RF: I’d refer to Coleridge, whom I may butcher a bit here, and say that — contra what the Imagists said about going in fear of abstractions — when the imagination is present (here a disclosive faculty, able to see things that are concealed or beyond our scope) even something seemingly abstract can have the taste, feel, and force of truth. One should really go in fear of “fancy,” which Coleridge places in distinction to the imagination, because fancy only manages to synthesize or arrange what’s already at hand and thus doesn’t reveal or transport with the inevitably of a truth.
The questions this brings up are philosophical in nature: Is a work constructed or revealed? Willed or given? Is it really possible to be (in Alain Badiou’s terms) a subject of truth? How does one remain open and have fidelity to such a process?
KP: In previous interviews, you’ve emphasized the importance of sound in poetry, claiming that “poetic truth is foremost the truth of music.” What, to you, is the relationship between poetry and music? How is your work in Scarecrow influenced by this relationship?
RF: I think this is a question of metaphysics, in the sense that Heidegger pursues it, one taken up by modern poets like Rimbaud, Lorca, Jack Spicer, and Amelia Rosselli. These poets, in distinct ways, are making related and radically revisionist claims about our understanding of the human. Rimbaud claims “It is wrong to say: I think. One ought to say: I am thought.” And: “I is someone else. No matter for the wood that finds itself a violin…” Lorca talks about the duende as a “spontaneous creation,” “a power, not a work…a struggle, not a thought.” Spicer remarks that “Prose invents—poetry discloses.” And Rosselli says that “…the poem is made of liberation, not of reflection…”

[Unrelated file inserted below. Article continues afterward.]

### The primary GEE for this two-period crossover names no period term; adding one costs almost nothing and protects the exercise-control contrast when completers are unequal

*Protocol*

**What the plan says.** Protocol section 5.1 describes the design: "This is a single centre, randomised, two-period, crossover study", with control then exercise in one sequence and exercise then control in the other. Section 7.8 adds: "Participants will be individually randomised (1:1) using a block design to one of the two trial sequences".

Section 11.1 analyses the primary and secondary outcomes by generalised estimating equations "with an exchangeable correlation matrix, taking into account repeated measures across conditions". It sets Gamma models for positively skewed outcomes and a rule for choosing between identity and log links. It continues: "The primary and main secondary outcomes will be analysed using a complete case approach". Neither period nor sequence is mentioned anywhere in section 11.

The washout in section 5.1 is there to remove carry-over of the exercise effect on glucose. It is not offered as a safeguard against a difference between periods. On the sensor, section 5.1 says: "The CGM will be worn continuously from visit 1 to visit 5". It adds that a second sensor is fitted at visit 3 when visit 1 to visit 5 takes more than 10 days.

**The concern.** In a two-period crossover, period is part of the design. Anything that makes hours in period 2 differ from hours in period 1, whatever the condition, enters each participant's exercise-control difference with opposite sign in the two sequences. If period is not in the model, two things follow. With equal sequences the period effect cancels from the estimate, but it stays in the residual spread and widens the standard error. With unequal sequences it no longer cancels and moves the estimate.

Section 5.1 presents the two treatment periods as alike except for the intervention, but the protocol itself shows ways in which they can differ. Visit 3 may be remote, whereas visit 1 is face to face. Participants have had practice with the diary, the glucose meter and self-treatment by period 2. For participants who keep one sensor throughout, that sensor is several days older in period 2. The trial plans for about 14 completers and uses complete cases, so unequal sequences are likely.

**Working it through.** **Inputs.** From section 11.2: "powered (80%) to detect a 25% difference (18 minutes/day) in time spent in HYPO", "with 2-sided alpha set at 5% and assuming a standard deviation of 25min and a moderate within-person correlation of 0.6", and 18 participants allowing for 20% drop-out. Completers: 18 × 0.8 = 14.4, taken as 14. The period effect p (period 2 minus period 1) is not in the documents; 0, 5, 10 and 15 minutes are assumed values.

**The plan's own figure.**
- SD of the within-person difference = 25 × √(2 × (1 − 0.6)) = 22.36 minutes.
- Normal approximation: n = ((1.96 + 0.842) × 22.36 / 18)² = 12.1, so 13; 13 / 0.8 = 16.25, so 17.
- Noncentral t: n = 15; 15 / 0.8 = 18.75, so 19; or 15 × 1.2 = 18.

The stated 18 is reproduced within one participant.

Is the poet an agent that imposes truth, or one taken up by its demands? Is truth a matter of unconcealment or of correspondence—of the emergence of something unforeseen or of rational thought?
For the Pythagoreans, music was an ecstatic process—one that takes us outside of ourselves—and I think that when something truthful emerges in language it’s not essentially a matter of calculation or willing, but of anticipatory preparation and receptivity—of being prepared to be taken up by and submit to a rhythm not given in advance.
For me, Scarecrow is a very foreign book—it’s not a familiar music, not a mode I’m really at ease with; nevertheless, I tried to be as rigorous as I could be in tracking its music.
KP: Who is your favorite contemporary poet, and what type of inspiration do you draw from their work?
RF: I’m especially fond of the work of Mary Hickman. I was born in 1980, and I also like several US poets born around that time: Ariana Reines, Jon Leon, Farnoosh Fathi, Lynn Xu, Shane McCrae. Ten years or so on either side of 1980, I’d also mention Darrin Gonzales, a student of mine, and Anthony Madrid.
KP: What’s next for you?
RF: Since Scarecrow, I’ve completed two new books, Niños del Sol, which is a collection of voiced, rhyme-driven lyrics, and Crowns. I’ve also completed a fairly substantial body of visual-poetic work, which I’m calling “imaj-vers.” For instance, I recently completed a big visual book, Grand Grimoire (12.5X10.75in). With its debts to graffiti, illuminated manuscripts, children’s art, and studio art, Grand Grimoire is, at around 250 pages, a more sweeping (if smaller scale) extension of the other imaj-vers works that have occupied me for the last year: photographic, sculptural, and video sequences that use visual media to make poems. Finally, my translation partner and I have undertaken a translation from the Creole of the great Haitian poet Felix Morisseau-Leroy’s Antigòn (1953), an adaptation of Sophocles’s Antigone into a Haitian context. I’m hopeful that I’ll be able to see some of this work into the world within the next few years.
Robert Fernandez is the author of the poetry collections We Are Pharaoh (Canarium, 2011), Pink Reef (Canarium, 2013), and Scarecrow (Wesleyan, 2016). He holds an MFA in poetry from the Iowa Writers’ Workshop. His poems have appeared in Boston Review, The New Republic, Poetry, Conjunctions, A Public Space, and elsewhere. He was selected by Robyn Schiff as a New American Poet by the Poetry Society of America, and received a grant from the Andrew W. Mellon Foundation and a Gertrude Stein Award for Innovative American Poetry. In 2014 he served as an editor for the PEN Poetry Series. He is co-translator of Azure: Poems and Selections from the “Livre” (Wesleyan, 2015). Author site: www.robert-fernandez.com